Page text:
Student Loan Forgiveness

The CFPB also engaged in oversight of student loan servicers, particularly those responsible for handling certain loan forgiveness programs, and in many cases determined that servicers failed to provide appropriate access to established loan forgiveness programs to which student borrowers were entitled. According to the CFPB, these failures also constitute abusive acts or practices under the CFPA.

The CFPB examined multiple programs, including the Teacher Loan Forgiveness, Public Service Loan Forgiveness, and Income-Driven Repayment programs. Common issues related to these programs included alleged failures to: (1) appropriately process applications; (2) verify underlying borrower eligibility; and (3) educate borrowers about program terms. Although the specific acts and practices varied, in each case, the CFPB asserted that the loan servicer’s practices resulted in substantial injury to consumers who either lost their loan forgiveness or had loan forgiveness delayed.

In many cases, the CFPB stated that loan servicers could remedy the issue and provide appropriate remediation by implementing programmatic changes to their practices. However, loan servicers should be aware that any current or future practices related to these complex programs will no doubt be equally subject to CFPB oversight, and should remain vigilant to ensure practices do not constitute abusive acts or practices under the CFPA or other applicable law.

Specifically, servicers should: (1) respond timely to applications for any of the loan forgiveness programs, even if information is provided in a nonstandard format; (2) process recertification requests timely; and (3) invest in appropriate data management to ensure student borrowers have access to the correct data, can address past errors, and are credited appropriately for payments that should be credited to the program.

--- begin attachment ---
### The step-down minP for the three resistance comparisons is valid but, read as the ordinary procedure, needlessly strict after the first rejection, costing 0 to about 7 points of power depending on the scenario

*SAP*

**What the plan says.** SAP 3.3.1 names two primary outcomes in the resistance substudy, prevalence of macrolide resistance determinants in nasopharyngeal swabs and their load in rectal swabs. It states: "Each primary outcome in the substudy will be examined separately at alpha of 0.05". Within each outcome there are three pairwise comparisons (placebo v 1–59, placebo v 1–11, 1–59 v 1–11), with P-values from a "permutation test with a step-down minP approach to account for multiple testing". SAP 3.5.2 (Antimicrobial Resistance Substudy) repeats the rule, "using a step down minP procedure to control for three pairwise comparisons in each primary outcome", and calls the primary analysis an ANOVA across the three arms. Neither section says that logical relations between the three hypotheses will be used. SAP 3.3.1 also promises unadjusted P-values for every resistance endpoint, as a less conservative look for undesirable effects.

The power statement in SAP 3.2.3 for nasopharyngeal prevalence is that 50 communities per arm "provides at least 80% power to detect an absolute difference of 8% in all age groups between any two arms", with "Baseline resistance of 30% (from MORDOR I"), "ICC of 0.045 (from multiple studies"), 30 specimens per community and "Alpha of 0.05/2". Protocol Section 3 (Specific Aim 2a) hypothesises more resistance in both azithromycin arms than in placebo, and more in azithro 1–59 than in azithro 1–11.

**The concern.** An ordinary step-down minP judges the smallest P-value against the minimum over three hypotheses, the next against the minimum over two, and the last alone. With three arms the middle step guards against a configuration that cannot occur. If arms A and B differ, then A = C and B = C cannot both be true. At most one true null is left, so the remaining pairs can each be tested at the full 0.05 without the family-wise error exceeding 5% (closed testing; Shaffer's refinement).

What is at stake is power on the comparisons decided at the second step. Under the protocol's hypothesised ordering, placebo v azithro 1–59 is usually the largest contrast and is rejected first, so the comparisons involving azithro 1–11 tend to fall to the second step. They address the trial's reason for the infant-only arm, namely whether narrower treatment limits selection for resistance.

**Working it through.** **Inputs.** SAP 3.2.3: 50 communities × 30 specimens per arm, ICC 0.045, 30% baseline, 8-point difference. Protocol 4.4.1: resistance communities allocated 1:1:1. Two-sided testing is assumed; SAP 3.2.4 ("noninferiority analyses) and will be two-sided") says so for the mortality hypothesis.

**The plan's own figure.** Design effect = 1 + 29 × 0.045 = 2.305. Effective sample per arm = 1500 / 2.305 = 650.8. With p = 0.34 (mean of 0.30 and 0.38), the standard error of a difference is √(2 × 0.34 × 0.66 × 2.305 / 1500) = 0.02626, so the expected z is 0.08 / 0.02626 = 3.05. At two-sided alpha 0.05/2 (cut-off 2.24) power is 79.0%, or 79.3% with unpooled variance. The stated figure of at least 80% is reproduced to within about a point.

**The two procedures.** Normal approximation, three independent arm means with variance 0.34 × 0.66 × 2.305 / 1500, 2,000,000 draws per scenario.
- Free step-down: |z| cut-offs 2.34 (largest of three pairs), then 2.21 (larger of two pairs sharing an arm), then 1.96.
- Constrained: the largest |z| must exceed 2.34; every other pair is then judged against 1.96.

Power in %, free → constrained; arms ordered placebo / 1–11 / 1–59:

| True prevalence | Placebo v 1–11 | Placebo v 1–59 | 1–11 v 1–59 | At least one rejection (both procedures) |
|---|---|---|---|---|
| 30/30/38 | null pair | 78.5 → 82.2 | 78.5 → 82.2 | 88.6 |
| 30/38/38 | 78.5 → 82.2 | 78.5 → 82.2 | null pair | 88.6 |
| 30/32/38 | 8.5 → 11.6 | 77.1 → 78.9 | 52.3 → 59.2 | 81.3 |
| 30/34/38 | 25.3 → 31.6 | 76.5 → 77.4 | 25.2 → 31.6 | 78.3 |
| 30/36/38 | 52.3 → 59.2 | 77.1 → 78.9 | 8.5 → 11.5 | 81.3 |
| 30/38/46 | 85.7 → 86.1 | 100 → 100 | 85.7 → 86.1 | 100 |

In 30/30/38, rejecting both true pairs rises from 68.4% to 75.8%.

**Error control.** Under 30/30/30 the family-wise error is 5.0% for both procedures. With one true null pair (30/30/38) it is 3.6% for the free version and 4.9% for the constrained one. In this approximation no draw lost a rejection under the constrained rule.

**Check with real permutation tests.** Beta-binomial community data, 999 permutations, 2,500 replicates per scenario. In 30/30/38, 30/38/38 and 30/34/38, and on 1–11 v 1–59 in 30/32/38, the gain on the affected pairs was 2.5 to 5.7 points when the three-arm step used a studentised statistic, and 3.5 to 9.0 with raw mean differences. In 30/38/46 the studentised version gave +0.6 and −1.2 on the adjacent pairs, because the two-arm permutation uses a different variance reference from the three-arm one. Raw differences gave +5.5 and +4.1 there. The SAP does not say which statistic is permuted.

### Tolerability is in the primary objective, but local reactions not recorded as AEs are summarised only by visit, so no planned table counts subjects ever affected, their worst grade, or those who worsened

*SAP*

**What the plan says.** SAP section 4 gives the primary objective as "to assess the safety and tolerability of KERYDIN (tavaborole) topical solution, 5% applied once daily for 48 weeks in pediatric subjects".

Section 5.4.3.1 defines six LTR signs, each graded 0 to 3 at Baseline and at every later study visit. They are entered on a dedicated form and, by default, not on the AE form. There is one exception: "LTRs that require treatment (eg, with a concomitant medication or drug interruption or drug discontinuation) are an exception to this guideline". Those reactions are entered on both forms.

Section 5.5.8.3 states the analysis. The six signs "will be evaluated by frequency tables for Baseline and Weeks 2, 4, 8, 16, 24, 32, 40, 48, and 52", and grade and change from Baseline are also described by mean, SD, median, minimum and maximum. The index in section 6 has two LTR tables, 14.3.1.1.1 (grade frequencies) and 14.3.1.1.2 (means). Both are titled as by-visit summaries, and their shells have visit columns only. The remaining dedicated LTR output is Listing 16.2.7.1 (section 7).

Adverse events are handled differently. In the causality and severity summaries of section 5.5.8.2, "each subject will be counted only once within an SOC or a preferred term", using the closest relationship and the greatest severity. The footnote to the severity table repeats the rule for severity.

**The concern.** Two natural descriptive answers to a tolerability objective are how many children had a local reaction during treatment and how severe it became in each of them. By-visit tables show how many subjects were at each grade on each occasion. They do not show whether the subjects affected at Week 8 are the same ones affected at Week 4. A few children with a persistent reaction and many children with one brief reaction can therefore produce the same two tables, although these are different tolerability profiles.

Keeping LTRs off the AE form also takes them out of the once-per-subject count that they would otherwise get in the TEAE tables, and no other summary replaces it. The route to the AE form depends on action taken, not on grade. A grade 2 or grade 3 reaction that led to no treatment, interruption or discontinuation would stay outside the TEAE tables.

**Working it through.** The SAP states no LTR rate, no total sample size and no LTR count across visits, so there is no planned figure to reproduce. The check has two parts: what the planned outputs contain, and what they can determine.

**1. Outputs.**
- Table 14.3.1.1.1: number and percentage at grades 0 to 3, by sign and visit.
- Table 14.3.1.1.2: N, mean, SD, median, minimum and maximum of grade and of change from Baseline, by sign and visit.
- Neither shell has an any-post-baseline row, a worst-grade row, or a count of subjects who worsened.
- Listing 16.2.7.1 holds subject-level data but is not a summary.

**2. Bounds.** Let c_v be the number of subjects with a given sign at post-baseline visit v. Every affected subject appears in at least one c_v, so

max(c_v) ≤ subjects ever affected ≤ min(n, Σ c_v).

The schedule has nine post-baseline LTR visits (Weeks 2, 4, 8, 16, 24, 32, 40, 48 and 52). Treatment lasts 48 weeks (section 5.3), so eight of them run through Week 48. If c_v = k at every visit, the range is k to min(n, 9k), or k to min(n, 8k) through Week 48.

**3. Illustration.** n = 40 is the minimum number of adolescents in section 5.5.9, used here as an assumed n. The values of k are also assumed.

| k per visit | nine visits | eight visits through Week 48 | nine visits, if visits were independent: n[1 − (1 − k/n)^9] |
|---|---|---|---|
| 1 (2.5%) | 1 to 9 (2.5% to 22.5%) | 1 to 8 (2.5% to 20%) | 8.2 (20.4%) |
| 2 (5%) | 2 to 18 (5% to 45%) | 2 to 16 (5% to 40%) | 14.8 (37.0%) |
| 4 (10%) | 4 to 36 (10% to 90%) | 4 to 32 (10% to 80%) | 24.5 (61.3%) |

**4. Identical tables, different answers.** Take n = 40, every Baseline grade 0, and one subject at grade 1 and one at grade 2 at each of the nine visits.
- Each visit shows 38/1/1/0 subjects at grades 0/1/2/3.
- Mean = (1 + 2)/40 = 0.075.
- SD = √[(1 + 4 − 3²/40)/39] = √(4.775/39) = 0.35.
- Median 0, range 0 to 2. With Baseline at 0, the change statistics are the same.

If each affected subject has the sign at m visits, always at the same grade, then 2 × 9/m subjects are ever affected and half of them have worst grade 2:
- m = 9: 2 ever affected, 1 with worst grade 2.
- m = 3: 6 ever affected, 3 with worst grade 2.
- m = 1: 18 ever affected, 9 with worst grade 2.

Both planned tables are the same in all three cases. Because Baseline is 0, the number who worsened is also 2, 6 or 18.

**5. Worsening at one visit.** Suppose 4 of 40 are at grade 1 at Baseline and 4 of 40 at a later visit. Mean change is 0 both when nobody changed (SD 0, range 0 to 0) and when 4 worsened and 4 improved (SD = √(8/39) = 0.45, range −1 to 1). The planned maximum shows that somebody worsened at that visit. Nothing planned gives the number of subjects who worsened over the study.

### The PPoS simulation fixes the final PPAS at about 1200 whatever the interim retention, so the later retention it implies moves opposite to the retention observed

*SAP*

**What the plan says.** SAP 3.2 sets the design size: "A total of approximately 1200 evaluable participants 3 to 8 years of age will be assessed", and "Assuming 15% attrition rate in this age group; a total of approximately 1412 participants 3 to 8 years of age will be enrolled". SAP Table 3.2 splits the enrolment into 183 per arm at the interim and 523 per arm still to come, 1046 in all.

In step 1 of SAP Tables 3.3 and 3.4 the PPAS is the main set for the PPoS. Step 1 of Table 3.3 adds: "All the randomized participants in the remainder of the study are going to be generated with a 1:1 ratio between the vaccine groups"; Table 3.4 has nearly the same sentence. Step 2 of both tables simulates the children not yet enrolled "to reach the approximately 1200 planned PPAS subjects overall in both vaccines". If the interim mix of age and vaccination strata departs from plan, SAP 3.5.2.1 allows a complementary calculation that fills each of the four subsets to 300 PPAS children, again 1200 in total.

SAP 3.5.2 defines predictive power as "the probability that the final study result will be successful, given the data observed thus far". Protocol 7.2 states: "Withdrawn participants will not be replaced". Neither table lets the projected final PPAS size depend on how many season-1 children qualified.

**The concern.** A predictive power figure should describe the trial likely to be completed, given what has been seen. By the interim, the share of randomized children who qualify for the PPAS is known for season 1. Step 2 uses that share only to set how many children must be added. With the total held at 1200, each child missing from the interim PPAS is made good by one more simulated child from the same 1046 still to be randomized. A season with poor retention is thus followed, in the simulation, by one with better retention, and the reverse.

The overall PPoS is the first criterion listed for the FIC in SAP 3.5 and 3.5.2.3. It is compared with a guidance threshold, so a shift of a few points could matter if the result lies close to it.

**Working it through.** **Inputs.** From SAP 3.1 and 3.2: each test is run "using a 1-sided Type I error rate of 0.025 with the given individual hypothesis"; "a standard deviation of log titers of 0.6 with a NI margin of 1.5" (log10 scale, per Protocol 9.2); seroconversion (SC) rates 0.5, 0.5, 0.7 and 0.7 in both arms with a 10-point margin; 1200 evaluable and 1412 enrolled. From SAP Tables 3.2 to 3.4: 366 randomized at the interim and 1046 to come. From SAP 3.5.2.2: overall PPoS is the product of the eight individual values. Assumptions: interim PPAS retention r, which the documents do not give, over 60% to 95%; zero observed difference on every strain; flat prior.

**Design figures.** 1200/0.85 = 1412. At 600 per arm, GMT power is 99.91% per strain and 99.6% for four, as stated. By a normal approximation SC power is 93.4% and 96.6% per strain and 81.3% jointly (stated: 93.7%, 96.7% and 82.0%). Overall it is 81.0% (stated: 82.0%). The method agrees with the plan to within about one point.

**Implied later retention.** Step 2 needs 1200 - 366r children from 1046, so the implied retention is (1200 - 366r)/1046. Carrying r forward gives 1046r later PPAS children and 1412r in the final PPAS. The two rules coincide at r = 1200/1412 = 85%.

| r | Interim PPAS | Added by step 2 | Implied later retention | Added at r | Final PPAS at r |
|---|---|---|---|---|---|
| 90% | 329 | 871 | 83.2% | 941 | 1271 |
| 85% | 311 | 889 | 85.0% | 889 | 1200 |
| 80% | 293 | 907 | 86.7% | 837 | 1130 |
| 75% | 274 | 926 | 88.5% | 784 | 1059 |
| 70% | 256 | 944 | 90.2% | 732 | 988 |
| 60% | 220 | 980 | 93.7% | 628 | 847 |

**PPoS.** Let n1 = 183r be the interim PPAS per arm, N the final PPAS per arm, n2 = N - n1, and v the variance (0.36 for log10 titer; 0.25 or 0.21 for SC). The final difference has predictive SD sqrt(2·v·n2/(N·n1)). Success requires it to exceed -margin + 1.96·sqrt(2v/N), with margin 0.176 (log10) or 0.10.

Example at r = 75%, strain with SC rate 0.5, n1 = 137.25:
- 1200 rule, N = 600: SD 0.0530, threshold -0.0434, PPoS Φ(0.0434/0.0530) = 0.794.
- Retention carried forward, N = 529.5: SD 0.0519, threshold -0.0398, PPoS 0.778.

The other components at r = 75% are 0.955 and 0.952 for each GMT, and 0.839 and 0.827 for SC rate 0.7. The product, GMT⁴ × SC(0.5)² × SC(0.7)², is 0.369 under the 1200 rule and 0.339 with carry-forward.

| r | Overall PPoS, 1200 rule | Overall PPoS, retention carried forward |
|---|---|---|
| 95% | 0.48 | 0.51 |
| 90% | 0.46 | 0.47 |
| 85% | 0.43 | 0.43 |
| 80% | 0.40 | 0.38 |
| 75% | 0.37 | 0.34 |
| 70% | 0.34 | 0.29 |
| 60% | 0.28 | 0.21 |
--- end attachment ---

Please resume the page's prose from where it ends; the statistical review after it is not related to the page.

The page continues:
The report signals the CFPB’s close scrutiny of higher education-related financing activities by institutional lenders and loan servicers. Following issuance of the report, the CFPB expects regulated entities to address any relevant concerns within their policies and portfolios as appropriate. Institutional lenders and servicers of student loans should address these issues immediately and, to the extent not already in place, develop and maintain a robust compliance program to ensure that student borrowers’ interests are protected as mandated under federal law.

[1] For a discussion of the potential impacts of the recent Fifth Circuit decision in Community Financial Services Association of America, Ltd. v. Consumer Financial Protection Bureau on the CFPB’s current and future actions, see coverage here and here.